James D. WILSON, Petitioner-Appellant, v. Hans WALKER, Superintendent, Auburn Correctional Facility, Respondent-Appellee.
This appeal requires us to clarify when a criminal defendant may be deemed to have waived a previously asserted right to represent himself at trial. Petitioner James D. Wilson appeals from a judgment of the United States District Court for the Western District of New York (Michael A. Telesca, Judge ), denying his petition for the writ of habeas corpus pursuant to 28 U.S.C. § 2254 on the ground that he had waived his Sixth Amendment right to self-representation through abandonment. We agree with the District Court that Wilson waived his Sixth Amendment right, and we therefore affirm the judgment of the District Court.
On February 8, 1994, Wilson and another man, with guns drawn and faces covered, entered a store in Rochester, New York, grabbed the cashier around the neck, and ordered everyone in the store to lie on the floor. The two men then directed everyone but the store manager into a walk-in cooler, which they locked, and ordered the manager to take money and food stamps out of the store's safe. Wilson and his accomplice fled the store with about $13,000 worth of items, but they were apprehended immediately.
Wilson was arraigned in County Court of the State of New York, Monroe County, before Judge Patricia Marks on February 23, 1994, and charged with one count of robbery in the first degree. Because Wilson was indigent, Judge Marks assigned an attorney to represent him. For reasons that are unclear from the record, however, this attorney soon thereafter withdrew as Wilson's counsel, and Judge Marks assigned Bradley C. Bennett to replace him.
On or about April 22, 1994, approximately three weeks before Wilson's trial was scheduled to begin, Wilson wrote a letter to Judge Marks stating that he “no longer ha[d] confidence” in Bennett and intended to proceed pro se. One week later, on April 29, 1994, Judge Marks held a hearing to address the matter. At the hearing, Wilson asserted that there were “irreconcilable differences” between his attorney and himself, and informed Judge Marks that he “simply decided [he] would handle [his] own case.” Despite questions from Judge Marks, Wilson did little to elaborate on the reasons for his dissatisfaction with Bennett; nevertheless, he unambiguously asserted a lack of confidence in Bennett and in Bennett's preparation for trial, and argued that he, Wilson, would “be more zealous in [his] own representation than anyone else.” During the hearing, Wilson stated at least seven times that he wanted to represent himself, and asserted that he had “an absolute constitutional right” to do so.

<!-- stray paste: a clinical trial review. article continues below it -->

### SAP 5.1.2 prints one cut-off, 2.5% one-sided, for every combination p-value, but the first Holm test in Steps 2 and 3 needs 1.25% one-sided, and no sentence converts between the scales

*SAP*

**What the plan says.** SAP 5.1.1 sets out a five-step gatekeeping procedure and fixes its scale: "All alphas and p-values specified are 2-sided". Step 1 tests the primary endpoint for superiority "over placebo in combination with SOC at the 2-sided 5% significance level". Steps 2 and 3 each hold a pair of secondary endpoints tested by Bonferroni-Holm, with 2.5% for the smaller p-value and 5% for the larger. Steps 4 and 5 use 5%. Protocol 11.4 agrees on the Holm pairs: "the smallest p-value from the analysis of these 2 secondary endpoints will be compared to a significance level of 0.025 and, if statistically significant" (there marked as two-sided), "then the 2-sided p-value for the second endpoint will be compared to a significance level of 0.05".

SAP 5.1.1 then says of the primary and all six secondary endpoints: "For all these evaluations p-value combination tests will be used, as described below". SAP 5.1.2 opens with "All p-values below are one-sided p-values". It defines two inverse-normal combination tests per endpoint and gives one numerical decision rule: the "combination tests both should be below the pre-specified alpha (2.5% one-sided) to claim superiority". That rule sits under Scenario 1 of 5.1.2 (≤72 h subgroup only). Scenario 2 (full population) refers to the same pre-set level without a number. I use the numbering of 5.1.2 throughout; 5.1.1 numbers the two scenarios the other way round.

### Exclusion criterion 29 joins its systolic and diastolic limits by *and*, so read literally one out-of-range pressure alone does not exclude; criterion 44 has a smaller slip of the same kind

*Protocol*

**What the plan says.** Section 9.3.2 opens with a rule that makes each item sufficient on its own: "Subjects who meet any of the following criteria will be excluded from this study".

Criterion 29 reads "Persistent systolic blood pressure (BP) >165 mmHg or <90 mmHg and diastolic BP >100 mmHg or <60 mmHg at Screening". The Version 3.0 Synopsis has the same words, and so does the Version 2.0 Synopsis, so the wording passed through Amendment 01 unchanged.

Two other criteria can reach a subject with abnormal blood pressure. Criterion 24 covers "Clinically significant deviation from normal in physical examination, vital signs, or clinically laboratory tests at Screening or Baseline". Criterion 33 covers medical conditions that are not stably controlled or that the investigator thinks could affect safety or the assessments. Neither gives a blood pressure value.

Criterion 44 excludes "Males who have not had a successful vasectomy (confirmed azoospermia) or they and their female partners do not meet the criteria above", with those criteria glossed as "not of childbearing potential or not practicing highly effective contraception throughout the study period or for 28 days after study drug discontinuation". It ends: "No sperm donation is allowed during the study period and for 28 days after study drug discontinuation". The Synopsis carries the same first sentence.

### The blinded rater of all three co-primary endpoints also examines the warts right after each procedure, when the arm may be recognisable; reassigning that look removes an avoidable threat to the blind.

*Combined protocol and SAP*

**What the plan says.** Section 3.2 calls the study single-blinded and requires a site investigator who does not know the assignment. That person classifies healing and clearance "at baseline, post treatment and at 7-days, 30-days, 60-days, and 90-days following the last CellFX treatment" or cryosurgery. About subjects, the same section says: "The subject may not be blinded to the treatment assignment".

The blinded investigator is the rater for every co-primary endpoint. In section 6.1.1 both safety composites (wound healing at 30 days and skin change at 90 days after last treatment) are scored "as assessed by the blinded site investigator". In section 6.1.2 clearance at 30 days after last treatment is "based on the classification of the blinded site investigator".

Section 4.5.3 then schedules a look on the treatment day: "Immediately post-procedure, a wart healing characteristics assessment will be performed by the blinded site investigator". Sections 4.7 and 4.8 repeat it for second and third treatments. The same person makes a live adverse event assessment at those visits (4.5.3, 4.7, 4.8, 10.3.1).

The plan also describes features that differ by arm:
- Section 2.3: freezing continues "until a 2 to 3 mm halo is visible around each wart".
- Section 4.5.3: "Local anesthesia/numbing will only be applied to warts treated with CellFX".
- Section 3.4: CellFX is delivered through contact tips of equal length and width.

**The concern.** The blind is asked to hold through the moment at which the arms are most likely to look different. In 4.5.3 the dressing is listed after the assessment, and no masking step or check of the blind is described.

Judge Marks conducted an extensive inquiry into Wilson's background and legal experience. Wilson informed Judge Marks that he had been tried three previous times in complicated proceedings, and that he had participated extensively in his own defense on each occasion; that he was familiar with the order of a trial and the rules of evidence; that he had been reading law books in preparation for his trial; and that he had prepared written questions for his attorney to ask witnesses in a prior trial. In the course of this questioning, however, Wilson interrupted Judge Marks several times, prompting her to note for the record that Wilson had “decline[d] to answer questions that would permit [her] to determine whether waiving his right to counsel ․ is a knowing, intelligent and voluntary waiver.” At the conclusion of the hearing, in a colloquy set forth in the margin, Judge Marks concluded that Wilson had not knowingly, intelligently, and voluntarily waived his right to counsel, and therefore denied his application to represent himself.1
Although Bennett stayed on as Wilson's attorney after the April 29, 1994 hearing, he was not to remain in that capacity for long. On May 13, 1994, citing a belief that his and his family's “physical well-being” might be “at jeopardy” if he continued to represent Wilson, Bennett requested that he be permitted to withdraw from the case. After determining that Wilson had no objection, Judge Marks granted Bennett's request to withdraw. She then appointed Garry Hanlon to replace Bennett as Wilson's counsel.